Every single time you’ve ever felt jealous of anyone or anything it’s because at your core, their success or gain is, in your mind (thanks to all-or-nothing thinking), taking away from valuable resources that you desire/need, and you believe that there is a scarcity of those resources and therefore, that person is a threat to your safety and security either physically (through real or potential impact on your finances, home, or overall health) or emotionally (through real or potential impact on your significance, acceptance and belonging with another individual, a group or in society at large).
What is really so very freeing and powerful to recognize about jealousy is that regardless of what you’re telling yourself about how it looks on the surface, if you’re feeling jealous or envious of others it only means that in some way you know you’re not doing your best for yourself / you’re not the best that you can be and you know it (not necessarily in that same area that you’re feeling jealous around). You are out of integrity with yourself and something that you see in that person is reminding you of that.
That’s all – it’s not about them. And it’s not about you needing to be the same as them or to get what they’ve got. It’s about you identifying the ways in which you feel you’re not the best you can be/doing your best for yourself and setting reasonable goals and a realistic timeline to achieve them, and then witnessing yourself taking consistent steps towards the fulfillment of those goals.
Just think about it. Let’s assume Sally is dating George, and you really, really, really like and want George. You are aware that you feel small, petty, and jealous when you see Sally. You feel anxious and insecure around her and around the two of them. What are you telling yourself about Sally or about yourself that triggers those feelings?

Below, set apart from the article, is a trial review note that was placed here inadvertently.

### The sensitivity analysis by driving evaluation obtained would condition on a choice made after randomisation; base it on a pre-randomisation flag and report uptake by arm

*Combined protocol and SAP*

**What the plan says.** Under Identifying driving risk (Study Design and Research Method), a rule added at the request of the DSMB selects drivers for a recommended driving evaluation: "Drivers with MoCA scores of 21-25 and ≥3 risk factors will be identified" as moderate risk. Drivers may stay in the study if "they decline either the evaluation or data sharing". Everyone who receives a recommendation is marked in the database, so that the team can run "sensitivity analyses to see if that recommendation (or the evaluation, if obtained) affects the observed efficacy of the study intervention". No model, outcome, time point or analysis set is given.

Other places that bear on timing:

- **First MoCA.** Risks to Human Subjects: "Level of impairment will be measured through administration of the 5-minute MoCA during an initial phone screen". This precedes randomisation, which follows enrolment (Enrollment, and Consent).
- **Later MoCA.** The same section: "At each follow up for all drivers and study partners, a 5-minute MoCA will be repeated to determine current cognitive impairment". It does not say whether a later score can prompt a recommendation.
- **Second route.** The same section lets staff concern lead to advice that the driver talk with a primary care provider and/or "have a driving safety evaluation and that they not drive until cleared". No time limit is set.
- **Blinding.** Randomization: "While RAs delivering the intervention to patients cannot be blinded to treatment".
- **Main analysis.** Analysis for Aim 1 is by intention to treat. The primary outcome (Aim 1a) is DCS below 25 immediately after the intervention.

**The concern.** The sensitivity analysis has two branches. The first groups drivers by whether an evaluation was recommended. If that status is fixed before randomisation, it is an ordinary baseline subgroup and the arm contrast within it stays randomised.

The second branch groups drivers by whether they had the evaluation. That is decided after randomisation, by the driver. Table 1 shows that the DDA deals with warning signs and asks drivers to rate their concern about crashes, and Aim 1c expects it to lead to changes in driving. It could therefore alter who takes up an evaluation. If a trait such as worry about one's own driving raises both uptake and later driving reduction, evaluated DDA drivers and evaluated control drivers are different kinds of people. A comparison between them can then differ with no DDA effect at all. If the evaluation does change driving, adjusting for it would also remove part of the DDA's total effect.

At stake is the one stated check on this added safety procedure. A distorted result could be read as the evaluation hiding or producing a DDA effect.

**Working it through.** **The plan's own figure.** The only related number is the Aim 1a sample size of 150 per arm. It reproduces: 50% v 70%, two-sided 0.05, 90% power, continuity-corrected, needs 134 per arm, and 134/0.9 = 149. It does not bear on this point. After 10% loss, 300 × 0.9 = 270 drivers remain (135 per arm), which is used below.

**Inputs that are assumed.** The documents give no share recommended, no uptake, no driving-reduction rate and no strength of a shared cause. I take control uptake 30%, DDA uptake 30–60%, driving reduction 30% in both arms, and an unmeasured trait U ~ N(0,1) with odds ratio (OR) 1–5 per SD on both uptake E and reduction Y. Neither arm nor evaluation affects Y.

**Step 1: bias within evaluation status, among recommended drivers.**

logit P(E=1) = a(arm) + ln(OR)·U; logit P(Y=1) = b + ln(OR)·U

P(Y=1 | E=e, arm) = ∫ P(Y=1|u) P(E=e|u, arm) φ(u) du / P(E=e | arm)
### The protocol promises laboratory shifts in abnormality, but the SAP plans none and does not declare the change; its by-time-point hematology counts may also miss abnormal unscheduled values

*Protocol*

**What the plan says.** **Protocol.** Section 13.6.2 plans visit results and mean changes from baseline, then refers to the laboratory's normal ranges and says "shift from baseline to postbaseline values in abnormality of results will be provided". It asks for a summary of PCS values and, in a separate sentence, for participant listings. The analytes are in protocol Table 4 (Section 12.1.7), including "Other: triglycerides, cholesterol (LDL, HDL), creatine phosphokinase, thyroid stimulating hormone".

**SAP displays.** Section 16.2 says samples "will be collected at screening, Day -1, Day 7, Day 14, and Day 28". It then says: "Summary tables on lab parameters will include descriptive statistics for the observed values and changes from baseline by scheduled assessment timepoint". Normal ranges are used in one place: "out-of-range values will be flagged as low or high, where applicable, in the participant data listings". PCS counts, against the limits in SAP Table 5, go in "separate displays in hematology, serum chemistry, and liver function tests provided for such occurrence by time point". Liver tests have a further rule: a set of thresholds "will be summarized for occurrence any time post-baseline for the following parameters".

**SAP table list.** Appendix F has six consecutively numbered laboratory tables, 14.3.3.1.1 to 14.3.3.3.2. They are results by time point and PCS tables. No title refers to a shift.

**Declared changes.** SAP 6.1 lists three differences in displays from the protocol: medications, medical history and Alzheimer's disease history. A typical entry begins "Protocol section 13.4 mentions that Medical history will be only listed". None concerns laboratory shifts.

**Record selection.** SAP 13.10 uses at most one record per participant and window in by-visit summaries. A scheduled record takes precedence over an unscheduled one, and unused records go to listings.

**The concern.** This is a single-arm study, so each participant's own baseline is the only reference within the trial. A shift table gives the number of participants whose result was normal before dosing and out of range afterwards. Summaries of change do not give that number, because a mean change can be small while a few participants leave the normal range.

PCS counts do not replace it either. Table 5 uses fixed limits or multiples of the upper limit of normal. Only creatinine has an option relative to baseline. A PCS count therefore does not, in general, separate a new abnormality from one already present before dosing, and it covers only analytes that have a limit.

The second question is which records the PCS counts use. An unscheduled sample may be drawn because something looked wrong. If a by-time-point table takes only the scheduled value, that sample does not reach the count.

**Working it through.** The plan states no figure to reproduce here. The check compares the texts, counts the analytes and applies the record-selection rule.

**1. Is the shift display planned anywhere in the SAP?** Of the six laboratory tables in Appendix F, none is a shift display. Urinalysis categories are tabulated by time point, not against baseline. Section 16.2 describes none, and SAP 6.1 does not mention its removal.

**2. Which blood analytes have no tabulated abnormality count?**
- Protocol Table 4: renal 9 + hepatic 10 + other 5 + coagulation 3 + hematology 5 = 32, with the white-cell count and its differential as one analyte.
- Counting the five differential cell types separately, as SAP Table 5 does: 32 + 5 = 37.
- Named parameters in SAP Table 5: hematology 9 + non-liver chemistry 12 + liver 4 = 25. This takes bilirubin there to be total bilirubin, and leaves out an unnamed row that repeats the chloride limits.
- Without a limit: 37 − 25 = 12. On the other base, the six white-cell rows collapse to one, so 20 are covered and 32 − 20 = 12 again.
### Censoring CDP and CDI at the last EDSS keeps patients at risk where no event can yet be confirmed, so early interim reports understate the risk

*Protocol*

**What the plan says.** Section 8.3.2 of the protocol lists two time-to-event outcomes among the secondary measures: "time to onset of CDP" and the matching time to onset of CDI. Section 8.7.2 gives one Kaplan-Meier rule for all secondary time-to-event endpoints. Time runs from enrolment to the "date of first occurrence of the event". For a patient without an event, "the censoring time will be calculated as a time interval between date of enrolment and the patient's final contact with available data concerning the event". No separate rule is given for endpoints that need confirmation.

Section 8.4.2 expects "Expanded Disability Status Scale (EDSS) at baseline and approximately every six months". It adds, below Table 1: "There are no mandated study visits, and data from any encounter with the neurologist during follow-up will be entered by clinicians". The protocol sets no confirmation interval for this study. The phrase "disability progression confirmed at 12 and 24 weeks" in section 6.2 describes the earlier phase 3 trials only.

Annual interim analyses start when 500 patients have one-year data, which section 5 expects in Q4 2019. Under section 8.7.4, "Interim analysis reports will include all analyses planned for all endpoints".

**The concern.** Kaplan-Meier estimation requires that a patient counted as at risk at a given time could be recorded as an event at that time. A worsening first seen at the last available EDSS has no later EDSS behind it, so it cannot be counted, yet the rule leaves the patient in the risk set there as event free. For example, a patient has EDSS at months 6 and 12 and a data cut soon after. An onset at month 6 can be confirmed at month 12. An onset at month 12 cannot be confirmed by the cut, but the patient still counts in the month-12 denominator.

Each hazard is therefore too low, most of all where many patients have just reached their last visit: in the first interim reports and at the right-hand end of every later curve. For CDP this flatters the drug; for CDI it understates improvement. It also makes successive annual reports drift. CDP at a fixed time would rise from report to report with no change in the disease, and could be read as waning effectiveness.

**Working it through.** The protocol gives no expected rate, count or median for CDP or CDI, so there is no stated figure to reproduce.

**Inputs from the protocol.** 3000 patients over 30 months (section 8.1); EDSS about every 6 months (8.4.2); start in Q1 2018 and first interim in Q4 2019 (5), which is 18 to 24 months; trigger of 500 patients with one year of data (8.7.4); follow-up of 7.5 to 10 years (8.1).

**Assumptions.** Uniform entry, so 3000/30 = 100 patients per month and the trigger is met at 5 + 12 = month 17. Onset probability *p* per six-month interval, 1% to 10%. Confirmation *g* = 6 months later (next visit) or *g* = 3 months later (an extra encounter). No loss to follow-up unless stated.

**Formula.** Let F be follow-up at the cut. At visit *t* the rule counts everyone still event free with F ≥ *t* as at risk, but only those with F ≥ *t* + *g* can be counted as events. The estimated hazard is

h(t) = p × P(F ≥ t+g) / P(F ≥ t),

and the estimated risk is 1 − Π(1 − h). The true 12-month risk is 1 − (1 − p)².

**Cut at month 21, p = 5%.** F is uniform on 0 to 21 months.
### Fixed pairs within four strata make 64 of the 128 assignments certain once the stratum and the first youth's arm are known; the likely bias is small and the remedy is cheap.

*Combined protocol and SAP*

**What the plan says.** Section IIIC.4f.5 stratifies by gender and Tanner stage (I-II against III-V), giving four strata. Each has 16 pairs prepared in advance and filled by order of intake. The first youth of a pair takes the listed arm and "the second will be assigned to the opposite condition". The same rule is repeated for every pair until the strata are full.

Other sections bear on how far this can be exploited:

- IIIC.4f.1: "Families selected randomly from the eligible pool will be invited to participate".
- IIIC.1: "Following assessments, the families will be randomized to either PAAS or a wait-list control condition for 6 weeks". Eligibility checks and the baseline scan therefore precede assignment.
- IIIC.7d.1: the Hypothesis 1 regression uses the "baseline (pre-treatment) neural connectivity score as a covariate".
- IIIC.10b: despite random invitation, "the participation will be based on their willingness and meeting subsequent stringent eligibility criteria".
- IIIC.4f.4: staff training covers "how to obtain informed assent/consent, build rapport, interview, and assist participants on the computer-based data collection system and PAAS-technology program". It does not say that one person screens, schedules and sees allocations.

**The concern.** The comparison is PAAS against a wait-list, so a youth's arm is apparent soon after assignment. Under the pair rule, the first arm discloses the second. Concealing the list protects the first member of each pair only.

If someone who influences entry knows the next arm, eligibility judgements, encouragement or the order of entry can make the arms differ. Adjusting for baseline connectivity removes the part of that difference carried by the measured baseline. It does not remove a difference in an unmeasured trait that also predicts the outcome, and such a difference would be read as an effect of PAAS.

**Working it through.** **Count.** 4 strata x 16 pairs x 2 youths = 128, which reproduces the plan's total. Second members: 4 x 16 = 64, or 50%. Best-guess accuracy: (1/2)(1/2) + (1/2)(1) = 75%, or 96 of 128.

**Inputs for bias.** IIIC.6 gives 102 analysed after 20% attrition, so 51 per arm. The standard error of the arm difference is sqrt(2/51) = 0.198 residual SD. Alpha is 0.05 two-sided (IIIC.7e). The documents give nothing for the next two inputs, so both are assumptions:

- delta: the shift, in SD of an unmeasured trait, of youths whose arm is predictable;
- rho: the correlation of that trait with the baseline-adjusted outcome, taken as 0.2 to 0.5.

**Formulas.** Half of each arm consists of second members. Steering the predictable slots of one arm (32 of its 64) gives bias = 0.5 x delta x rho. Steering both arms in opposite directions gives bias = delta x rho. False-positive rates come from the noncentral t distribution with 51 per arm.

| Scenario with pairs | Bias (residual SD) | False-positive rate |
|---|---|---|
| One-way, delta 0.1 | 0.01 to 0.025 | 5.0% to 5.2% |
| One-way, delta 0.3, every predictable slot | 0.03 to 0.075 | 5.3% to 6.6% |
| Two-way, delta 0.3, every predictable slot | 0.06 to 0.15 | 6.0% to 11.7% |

It’s not that you’re sad that you’re not dating George. That’s only about 10% of your energy around that situation, and is easily moved through. It’s that you are telling yourself there is something wrong with you that George isn’t with you, and/or that Sally has something you don’t and therefore, you aren’t as good as she is.
Well, it may be so that Sally has something you don’t. In fact, you can guarantee she does. We’re all different and have different strengths and weaknesses. But you’ve got two all-or-nothing stories going here that are harming you:
- George should like you, and because he doesn’t, it means there’s something wrong with you (here you’ve decided that George is the representative of all men and therefore if he’s not into you, no one ever will be).
- “Whatever it is Sally’s got is something you should have”….really? Do you want to be a carbon copy of Sally or is it just that you think you need to be like her in order to get someone like George?
But imagine you were taking great care of yourself. Imagine you no longer used food to cope and you were a healthy, natural weight for your body. You’re exercising moderately. You’re making time for the people and interests that are important to you. You’re moving forward towards your ultimate career goals, whether that’s to take a course, refresh your resume or apply for a new position, you’re on it. You’re being responsible with your finances and getting on top of debt (if you have it).